The Jim and Dwight Files
So far this week has looked at the idea of your coworkers being your family or taking a page out of Wendy Williams book and keep it nice, but also keep your distance. I’m with her, while Michael from the other day – he’s more like the characters found on The Office. It wasn’t the first show to take place in a work space, but some may regard it as one of the best – even the haters who say it fell far once Michael Scott exited to be with his one and only. Despite the naysayers about the final couple of seasons and the quality, this NBC hit showcased the family aspect of those you spend the workweek with.

Much like a family, there were those who got along and those who you’d never find in the same room unless otherwise forced. Which, is what work is like. You have to be around this people x-amount of time a week. That’s just the way it is. Anyways, while the likes of Jim and Dwight were at always trying to out-annoy one another – look how that all came to an end? Jim was in charge Dwight’s bachelor party and they seemed to be actual friends and not just people who worked together. Like family, through thick and thin and various opinions on how the world should be – you’re there for one another for the big moments, and sometimes even those small ones you may not even notice will matter later in life.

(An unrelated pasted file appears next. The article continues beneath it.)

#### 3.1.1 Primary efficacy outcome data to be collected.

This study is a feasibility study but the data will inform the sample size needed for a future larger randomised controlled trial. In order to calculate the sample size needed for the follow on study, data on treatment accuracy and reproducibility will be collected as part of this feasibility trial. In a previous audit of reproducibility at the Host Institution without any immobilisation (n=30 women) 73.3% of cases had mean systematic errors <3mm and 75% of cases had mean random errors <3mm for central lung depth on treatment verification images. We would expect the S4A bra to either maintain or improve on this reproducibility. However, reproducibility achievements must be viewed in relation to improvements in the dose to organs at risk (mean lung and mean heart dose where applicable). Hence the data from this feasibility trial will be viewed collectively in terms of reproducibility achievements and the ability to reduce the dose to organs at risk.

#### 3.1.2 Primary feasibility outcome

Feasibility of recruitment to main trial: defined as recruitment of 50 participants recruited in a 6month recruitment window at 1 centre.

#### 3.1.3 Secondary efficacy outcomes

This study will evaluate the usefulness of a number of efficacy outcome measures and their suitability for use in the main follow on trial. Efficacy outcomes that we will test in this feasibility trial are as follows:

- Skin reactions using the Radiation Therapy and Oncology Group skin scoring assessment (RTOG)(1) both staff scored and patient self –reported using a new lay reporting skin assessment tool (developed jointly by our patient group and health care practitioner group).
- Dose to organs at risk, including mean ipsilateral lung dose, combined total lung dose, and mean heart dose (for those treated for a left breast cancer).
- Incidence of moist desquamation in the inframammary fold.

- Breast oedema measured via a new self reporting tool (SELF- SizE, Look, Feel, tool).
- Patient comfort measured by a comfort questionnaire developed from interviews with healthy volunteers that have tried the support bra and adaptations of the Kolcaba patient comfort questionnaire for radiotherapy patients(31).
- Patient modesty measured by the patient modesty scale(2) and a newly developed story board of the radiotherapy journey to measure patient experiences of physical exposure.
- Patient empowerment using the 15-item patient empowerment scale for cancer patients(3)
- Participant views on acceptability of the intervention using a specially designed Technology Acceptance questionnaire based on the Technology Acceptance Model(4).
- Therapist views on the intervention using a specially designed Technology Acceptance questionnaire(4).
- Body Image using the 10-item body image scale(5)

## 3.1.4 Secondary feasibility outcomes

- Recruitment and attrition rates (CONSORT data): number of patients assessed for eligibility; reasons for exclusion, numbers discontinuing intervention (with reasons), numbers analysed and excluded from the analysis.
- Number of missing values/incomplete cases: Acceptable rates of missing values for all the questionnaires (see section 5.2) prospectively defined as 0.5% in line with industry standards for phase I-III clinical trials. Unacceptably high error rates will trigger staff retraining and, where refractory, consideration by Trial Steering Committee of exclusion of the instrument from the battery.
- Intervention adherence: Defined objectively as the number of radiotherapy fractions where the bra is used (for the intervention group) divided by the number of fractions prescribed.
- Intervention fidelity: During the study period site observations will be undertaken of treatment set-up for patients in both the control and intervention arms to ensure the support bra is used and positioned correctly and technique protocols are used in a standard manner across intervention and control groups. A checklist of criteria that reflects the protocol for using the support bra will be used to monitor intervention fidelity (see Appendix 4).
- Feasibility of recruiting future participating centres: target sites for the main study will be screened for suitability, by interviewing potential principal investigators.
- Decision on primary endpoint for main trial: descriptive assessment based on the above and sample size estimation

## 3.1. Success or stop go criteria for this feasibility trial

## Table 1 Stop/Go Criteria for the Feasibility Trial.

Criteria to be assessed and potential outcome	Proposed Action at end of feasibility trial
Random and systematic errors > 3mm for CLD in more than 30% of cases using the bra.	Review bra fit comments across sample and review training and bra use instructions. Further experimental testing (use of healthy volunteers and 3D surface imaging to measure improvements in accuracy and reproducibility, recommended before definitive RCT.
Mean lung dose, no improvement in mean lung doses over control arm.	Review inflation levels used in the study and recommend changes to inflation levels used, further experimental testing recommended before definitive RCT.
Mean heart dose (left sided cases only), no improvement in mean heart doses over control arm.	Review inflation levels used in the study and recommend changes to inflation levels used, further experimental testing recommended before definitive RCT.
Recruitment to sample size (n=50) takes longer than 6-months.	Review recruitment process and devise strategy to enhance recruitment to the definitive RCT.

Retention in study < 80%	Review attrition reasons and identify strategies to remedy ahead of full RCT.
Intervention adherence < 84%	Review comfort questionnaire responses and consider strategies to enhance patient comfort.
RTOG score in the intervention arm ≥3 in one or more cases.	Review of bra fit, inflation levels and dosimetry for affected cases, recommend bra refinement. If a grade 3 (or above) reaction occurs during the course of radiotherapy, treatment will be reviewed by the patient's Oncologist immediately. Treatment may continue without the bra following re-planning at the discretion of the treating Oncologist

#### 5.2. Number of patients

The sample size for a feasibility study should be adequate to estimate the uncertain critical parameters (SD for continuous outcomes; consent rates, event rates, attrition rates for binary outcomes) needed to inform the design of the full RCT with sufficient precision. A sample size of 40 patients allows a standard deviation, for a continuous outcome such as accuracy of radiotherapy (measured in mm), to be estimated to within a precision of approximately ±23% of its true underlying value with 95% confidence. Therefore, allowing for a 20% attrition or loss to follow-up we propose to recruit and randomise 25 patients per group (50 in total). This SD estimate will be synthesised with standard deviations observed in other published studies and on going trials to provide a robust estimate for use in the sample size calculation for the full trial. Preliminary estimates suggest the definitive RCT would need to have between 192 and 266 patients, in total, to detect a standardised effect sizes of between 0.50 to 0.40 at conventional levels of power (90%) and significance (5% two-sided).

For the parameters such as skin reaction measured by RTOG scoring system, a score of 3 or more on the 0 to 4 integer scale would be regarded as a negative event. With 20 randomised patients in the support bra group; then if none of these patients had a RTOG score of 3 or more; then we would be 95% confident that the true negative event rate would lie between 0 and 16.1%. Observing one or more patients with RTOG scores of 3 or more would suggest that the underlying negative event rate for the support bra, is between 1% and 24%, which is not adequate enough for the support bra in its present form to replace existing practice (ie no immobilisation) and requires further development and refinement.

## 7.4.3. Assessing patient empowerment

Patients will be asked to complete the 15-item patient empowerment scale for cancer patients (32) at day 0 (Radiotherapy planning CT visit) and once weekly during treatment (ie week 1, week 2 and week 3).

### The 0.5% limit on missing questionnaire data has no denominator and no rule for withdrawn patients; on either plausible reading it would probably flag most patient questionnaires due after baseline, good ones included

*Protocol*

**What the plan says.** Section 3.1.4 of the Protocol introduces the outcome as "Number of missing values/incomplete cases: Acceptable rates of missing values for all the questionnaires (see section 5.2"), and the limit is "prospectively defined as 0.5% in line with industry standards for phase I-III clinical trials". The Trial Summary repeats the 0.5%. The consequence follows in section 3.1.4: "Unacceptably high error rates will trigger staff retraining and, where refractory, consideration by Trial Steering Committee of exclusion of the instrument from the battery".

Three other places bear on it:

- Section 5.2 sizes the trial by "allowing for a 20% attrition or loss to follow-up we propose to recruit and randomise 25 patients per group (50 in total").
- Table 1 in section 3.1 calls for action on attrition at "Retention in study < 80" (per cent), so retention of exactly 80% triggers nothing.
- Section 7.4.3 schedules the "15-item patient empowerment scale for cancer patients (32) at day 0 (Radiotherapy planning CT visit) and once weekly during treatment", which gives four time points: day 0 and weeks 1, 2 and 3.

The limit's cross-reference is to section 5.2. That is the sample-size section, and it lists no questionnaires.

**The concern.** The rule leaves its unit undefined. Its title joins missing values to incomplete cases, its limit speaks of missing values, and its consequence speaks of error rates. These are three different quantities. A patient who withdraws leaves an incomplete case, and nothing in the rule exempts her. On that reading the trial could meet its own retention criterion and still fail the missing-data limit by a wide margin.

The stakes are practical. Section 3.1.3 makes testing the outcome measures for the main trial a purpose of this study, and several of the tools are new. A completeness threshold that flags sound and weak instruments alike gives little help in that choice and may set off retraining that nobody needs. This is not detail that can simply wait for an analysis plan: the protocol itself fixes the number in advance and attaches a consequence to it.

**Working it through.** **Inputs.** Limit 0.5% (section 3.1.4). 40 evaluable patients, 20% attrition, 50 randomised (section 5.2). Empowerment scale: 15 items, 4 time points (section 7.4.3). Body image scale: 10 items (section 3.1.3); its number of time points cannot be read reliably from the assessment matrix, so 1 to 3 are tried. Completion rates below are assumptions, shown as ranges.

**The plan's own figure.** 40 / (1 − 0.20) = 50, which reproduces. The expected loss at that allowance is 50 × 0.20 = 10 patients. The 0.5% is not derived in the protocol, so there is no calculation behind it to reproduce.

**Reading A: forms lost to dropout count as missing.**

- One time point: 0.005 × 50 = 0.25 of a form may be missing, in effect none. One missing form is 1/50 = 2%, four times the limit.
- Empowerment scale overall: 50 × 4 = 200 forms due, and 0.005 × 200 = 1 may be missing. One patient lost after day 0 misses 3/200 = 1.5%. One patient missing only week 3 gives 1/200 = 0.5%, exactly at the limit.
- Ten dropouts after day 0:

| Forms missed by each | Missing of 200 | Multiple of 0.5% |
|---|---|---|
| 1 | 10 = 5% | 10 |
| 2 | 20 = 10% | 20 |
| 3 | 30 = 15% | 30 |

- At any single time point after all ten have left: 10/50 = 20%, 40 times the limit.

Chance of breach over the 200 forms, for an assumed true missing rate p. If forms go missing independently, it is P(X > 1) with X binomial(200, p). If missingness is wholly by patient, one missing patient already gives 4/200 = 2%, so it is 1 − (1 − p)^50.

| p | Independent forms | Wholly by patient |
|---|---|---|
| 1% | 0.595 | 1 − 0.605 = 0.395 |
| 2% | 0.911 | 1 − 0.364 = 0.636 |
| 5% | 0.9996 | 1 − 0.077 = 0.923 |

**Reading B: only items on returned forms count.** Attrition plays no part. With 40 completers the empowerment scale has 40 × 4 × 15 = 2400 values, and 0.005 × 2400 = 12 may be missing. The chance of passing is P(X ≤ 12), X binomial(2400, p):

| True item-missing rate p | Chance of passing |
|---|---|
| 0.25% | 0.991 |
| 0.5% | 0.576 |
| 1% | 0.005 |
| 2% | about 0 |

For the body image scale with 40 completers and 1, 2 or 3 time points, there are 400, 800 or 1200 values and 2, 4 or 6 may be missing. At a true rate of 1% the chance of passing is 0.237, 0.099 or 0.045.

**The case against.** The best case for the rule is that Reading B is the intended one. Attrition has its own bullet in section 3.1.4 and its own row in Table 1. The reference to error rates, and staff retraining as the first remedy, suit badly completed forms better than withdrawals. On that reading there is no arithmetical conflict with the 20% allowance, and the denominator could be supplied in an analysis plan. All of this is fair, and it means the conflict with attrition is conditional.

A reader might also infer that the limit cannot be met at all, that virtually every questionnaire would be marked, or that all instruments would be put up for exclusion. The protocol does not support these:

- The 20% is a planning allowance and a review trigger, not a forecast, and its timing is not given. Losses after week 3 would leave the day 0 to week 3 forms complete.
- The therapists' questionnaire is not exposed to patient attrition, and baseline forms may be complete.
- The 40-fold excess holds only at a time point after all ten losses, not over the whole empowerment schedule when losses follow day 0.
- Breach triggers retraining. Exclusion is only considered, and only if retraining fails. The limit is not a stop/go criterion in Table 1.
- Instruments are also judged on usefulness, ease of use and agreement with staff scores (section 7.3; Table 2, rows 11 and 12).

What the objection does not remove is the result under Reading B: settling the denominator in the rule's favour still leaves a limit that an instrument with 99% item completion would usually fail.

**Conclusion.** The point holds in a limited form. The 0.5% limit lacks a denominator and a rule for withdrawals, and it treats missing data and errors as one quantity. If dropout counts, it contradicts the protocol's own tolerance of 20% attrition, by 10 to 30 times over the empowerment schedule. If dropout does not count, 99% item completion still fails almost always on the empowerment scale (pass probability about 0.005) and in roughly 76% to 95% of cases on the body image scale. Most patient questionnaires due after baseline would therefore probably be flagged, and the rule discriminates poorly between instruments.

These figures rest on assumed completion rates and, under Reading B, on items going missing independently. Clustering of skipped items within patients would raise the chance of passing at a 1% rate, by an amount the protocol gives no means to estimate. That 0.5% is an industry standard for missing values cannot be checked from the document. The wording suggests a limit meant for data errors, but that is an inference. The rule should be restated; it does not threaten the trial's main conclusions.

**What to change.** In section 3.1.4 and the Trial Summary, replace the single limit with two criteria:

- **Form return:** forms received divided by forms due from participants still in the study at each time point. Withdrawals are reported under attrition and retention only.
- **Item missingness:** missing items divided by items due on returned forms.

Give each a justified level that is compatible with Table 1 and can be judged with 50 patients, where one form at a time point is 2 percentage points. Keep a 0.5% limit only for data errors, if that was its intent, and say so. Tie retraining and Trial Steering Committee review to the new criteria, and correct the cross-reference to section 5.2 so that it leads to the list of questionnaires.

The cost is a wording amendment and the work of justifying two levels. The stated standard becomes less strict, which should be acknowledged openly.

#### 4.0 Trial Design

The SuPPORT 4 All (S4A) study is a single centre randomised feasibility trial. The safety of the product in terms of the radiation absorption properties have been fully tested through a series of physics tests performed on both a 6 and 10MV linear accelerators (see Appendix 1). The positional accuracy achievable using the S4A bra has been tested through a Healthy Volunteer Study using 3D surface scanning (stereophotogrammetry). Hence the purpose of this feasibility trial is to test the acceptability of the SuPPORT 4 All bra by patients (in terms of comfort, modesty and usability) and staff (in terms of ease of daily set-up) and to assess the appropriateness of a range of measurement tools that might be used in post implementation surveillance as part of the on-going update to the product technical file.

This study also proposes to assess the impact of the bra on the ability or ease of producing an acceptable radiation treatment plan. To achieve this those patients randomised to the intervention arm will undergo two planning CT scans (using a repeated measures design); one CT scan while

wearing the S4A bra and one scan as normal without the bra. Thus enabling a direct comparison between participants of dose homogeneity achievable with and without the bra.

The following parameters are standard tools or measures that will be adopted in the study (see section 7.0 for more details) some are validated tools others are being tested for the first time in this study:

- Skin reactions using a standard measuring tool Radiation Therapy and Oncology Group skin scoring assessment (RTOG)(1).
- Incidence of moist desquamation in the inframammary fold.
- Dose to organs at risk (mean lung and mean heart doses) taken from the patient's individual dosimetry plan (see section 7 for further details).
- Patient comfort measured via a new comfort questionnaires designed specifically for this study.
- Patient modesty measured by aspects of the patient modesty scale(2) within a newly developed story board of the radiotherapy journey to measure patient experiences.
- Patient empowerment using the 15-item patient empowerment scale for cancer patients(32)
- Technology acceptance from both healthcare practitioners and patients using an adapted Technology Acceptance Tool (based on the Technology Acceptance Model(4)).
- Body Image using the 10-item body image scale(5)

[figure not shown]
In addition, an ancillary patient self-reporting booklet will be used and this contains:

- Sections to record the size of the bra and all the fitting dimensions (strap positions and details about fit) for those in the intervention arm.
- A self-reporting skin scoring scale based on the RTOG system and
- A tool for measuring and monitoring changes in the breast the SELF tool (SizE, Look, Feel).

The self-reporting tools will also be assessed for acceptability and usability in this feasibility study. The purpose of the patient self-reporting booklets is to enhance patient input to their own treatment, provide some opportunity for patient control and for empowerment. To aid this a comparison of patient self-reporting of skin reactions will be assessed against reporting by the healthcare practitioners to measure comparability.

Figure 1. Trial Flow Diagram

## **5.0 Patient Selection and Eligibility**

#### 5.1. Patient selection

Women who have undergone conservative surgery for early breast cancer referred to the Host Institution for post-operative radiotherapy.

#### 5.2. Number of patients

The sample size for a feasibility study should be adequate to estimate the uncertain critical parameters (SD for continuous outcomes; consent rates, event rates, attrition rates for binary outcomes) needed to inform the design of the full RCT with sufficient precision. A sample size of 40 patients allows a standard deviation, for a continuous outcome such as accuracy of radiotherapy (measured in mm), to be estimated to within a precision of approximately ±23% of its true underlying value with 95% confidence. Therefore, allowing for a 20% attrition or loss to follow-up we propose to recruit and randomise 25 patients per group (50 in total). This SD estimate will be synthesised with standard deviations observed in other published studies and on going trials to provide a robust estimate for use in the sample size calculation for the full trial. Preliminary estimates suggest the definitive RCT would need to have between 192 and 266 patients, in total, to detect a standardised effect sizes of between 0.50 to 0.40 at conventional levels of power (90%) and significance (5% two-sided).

This is foreign to me, but not by much. That contract job led me to two people I absolutely adore and actually am happy to hear from. Maybe it helps that one is down under traveling and the other is in Belgium. Distance, it’s a wonder. Anyways, I could likely never have what those of Dunder Mifflin had, but that doesn’t mean it’s not possible. I see people I know every day bonding with their coworkers and while it confuses me – I get it because of what this show has taught me in syndication. Other than finding beauty in the ordinary, The Office shows that family comes in all shapes and sizes and that when you spend a huge portion of your life with a certain group of people, you’ll start to feel for them – whether you like it or not. Work is the Stockholm syndrome of your adult life, get used to it.


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